A U.S. District Court denied the assertion by a national bank that a state law requiring the bank to pay interest on certain property-related escrow accounts was preempted by the National Bank Act and OCC regulations.
A Japanese bank agreed to pay the New York State Department of Financial Services $33 million to settle claims relating to the conduct occurring prior to the bank's conversion of its state-licensed branches to federally licensed branches in November 2017.
A payday retail lender entered into a Consent Order with the Consumer Financial Protection Bureau for alleged violations of the Consumer Financial Protection Act, the Gramm-Leach-Bliley Act and the Truth in Lending Act.
A national bank agreed to pay $65 million to settle charges for misleading investors by failing to disclose sales misconduct, which affected its reported "cross-sell" (i.e., selling products/services to existing customers) metrics.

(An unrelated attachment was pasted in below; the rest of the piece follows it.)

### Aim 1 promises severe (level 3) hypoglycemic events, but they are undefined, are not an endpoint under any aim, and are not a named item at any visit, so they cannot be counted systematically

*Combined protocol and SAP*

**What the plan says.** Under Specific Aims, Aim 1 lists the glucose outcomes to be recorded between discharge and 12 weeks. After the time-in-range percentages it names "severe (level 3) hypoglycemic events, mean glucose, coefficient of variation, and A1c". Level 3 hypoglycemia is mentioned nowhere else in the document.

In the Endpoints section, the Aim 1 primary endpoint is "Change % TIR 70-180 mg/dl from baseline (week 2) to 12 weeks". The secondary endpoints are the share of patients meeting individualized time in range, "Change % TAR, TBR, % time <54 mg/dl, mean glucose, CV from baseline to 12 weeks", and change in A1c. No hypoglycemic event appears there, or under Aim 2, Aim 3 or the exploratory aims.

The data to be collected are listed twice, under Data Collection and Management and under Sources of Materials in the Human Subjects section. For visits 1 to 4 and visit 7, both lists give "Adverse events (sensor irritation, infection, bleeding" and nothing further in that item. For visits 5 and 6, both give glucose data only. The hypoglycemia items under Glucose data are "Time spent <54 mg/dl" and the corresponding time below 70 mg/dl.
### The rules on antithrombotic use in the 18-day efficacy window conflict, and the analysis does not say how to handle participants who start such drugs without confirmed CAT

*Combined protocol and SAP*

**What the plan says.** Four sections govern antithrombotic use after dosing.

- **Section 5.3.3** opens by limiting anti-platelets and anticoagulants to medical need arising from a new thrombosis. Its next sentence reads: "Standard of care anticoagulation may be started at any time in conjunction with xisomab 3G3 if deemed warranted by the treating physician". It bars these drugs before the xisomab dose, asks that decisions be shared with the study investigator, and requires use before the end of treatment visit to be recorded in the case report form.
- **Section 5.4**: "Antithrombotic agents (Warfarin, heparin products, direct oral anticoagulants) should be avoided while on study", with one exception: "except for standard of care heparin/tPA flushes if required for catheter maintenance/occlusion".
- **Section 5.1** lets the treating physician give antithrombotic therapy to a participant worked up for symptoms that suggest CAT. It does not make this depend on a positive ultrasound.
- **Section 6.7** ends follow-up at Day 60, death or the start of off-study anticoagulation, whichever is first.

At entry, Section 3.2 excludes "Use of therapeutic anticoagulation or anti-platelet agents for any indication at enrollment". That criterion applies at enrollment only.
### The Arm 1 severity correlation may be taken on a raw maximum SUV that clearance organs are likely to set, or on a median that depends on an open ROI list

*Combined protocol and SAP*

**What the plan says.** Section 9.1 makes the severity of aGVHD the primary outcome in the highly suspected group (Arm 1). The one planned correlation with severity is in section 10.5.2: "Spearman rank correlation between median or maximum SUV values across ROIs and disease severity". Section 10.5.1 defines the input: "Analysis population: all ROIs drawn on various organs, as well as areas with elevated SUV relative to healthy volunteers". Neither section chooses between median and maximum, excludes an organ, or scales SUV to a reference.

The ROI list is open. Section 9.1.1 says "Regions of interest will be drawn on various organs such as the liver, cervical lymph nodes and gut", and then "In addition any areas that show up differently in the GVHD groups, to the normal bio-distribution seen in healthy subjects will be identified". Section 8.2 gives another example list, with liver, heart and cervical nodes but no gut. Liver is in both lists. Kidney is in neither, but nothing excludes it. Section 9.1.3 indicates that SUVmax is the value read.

A national bank reached an agreement with the Consumer Financial Protection Bureau to pay $335 million in restitution to customers affected by alleged failures to properly adjust annual credit card interest rates.
The U.S. District Court for the Southern District of New York determined that the Consumer Financial Protection Bureau "lacks the authority to bring claims" because it is "unconstitutionally structured."
A national bank agreed to pay a total of $1 billion to settle charges with the Office of the Comptroller of the Currency and the Consumer Financial Protection Bureau regarding its comprehensive risk management program and certain home mortgage and auto loan policies.
A mortgage banker agreed to pay a $5 million fine to settle charges brought by the New York State Department of Financial Services for failure to develop certain controls and keep records as required under state banking law.